The debt owed to the Treasury by authorities has a significant impact on their ability to function. Warrington Borough Council alone spends the equivalent to 22 per cent of its core spending power on its debt. Research suggests that 45 per cent of authorities’ debt is now the equivalent of £1,500 per resident – more than double a decade ago. In this context, policymakers should question whether the current approach to debt owed by local authorities is fit for purpose. For example, while ministers have accused authorities of recklessly borrowing, is it appropriate for the Treasury’s own Public Works Loan Board to lend £2bn to Woking Council, an authority with an annual budget of £15m?

The Treasury’s appraisal process has also been criticised for being too permissive, since it does not ask authorities for detail about why they are borrowing, or review their portfolios. The affordability of loans is decided upon unilaterally by authorities. As a result of this major imbalance in how the Treasury operates, questions have been raised over whether the Treasury is complicit in the dire financial position in which authorities now find themselves.

A second, and perhaps opposite, challenge levelled at the government is whether the borrowing regime is too punitive – or at least less generous than it should be. In 2020 – three years before Nottingham City Council issued a section 114 notice, declaring effective bankruptcy – the indebted authority campaigned for the government to reduce the interest rate it charges authorities. In theory, the Treasury sets the interest rate according to a methodology that ensures that rates are not lower than what it can borrow itself. But in practice, there are multiple reasons why it reduces the rate, including for authorities facing financial challenges or investing in house-building or local infrastructure. Until 2020 it reduced interest rates if authorities provided a three-year spending plan, what it dubbed a “Certainty Rate”. Should the Treasury go further and reduce the interest it charges authorities? Academics suggest that the “near-market interest” of the Public Works Loan Board, and the interest it generates for the Treasury, may be an incentive to avoid reform, with the Treasury acting as a lender at market rates, while it has cash available at the lower Bank of England base rate. And the government’s annual accounts appear to validate that, revealing that the Treasury made £2.6bn in interest from England’s local authorities. The geography of that debt will not be spread equally, but that’s on average £8m per authority, per year.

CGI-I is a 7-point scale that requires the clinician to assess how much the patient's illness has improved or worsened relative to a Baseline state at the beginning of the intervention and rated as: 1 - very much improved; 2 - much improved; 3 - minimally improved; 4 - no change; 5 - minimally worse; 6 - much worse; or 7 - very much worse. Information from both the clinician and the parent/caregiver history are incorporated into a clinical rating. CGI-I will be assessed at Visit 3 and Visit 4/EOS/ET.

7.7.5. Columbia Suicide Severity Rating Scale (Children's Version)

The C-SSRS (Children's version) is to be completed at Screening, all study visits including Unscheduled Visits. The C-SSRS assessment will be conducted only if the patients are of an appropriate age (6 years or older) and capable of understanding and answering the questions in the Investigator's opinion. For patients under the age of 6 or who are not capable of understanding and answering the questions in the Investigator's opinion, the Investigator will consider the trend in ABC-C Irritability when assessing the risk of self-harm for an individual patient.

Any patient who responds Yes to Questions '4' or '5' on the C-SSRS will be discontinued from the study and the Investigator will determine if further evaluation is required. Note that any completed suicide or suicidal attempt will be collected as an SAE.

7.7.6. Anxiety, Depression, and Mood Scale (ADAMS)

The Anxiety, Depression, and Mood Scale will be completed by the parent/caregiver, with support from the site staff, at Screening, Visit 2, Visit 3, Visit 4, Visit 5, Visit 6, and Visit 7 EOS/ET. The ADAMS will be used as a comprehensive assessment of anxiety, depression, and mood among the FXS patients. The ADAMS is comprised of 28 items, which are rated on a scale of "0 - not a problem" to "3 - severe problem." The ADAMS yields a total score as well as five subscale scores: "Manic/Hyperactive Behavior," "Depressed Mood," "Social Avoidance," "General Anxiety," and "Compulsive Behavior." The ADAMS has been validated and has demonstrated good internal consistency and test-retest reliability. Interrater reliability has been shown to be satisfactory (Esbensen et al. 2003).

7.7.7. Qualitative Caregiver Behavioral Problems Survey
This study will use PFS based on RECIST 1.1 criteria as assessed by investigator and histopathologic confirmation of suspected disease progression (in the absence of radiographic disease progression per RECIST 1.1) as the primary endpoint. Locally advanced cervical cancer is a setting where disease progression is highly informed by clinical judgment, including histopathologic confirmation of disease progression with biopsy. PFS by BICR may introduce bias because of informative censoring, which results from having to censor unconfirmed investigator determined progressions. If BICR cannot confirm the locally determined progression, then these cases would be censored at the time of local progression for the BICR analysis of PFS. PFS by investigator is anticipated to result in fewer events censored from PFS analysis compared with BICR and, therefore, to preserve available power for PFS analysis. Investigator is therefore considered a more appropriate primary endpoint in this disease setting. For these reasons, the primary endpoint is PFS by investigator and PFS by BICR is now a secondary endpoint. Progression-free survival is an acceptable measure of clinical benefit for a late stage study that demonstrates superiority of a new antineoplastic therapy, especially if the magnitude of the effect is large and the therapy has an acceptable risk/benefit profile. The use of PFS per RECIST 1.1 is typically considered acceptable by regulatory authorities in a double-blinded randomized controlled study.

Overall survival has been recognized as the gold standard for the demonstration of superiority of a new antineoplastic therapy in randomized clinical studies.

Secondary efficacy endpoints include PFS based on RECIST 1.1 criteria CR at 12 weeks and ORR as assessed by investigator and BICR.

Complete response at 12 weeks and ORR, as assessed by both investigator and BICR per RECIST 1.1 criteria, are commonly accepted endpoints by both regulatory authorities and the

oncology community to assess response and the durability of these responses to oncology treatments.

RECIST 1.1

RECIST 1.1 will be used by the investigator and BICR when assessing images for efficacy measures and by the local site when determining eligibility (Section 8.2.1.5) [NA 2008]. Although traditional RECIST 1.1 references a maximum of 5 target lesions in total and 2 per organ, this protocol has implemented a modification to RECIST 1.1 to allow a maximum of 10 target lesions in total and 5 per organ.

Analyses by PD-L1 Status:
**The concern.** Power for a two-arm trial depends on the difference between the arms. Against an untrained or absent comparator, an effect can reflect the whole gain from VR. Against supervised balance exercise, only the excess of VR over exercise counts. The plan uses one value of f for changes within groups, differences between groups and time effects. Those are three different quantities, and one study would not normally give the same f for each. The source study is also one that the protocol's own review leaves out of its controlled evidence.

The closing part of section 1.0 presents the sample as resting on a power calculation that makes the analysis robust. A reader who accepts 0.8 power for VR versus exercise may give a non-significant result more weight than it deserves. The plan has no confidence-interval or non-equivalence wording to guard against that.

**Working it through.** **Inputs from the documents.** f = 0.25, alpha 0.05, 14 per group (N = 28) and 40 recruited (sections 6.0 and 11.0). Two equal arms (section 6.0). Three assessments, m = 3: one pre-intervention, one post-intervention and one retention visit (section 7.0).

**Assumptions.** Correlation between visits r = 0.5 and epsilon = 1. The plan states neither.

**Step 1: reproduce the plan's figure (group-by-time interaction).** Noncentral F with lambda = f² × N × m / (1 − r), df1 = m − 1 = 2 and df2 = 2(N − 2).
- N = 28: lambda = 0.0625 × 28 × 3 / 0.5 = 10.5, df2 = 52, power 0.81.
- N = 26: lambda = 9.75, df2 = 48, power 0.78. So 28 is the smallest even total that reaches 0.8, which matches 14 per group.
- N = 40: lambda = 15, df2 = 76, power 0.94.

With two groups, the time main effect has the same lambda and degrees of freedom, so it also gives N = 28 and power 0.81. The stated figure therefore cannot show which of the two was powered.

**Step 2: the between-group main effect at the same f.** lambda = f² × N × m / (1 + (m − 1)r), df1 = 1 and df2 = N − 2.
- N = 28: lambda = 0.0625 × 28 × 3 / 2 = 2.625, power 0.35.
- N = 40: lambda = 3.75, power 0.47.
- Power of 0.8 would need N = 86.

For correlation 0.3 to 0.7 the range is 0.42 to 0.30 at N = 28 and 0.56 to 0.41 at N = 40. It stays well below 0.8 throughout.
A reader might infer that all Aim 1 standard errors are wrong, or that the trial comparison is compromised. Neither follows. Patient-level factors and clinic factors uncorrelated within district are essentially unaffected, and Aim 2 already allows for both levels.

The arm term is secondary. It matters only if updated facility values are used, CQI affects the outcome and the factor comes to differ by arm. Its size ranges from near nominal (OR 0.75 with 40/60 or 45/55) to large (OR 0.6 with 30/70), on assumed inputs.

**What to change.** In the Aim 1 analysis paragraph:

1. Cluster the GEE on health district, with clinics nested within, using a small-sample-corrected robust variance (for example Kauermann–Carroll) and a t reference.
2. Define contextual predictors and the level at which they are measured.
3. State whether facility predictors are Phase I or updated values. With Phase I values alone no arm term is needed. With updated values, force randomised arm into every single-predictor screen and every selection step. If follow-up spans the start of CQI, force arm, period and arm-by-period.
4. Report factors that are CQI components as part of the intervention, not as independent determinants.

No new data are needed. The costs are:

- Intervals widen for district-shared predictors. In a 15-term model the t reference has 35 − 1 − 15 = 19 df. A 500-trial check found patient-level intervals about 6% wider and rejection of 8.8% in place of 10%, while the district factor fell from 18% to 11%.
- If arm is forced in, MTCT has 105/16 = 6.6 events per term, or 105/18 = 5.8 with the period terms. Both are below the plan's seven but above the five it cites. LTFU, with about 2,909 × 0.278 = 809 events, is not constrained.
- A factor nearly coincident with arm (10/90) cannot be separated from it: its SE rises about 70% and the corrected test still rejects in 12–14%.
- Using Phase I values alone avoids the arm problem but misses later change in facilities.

Given these serious questions – technocratic though they are – it is curious that the government has rejected a request from Thurrock Council to hold a public inquiry into why authorities are at risk of failure. Significant underinvestment in local authorities is a central issue, but the picture is far more complex. Contrary to the narrative of localised mismanagement that the government has perpetuated, what an inquiry might identify is a series of system-wide challenges either introduced or exacerbated by the government’s own borrowing regime, which has culminated in further dysfunction. It’s time to scrutinise the debt crisis emerging in local authorities, but be clear-headed about the government’s role in facilitating it.

[Read more: Council bankruptcy tracker]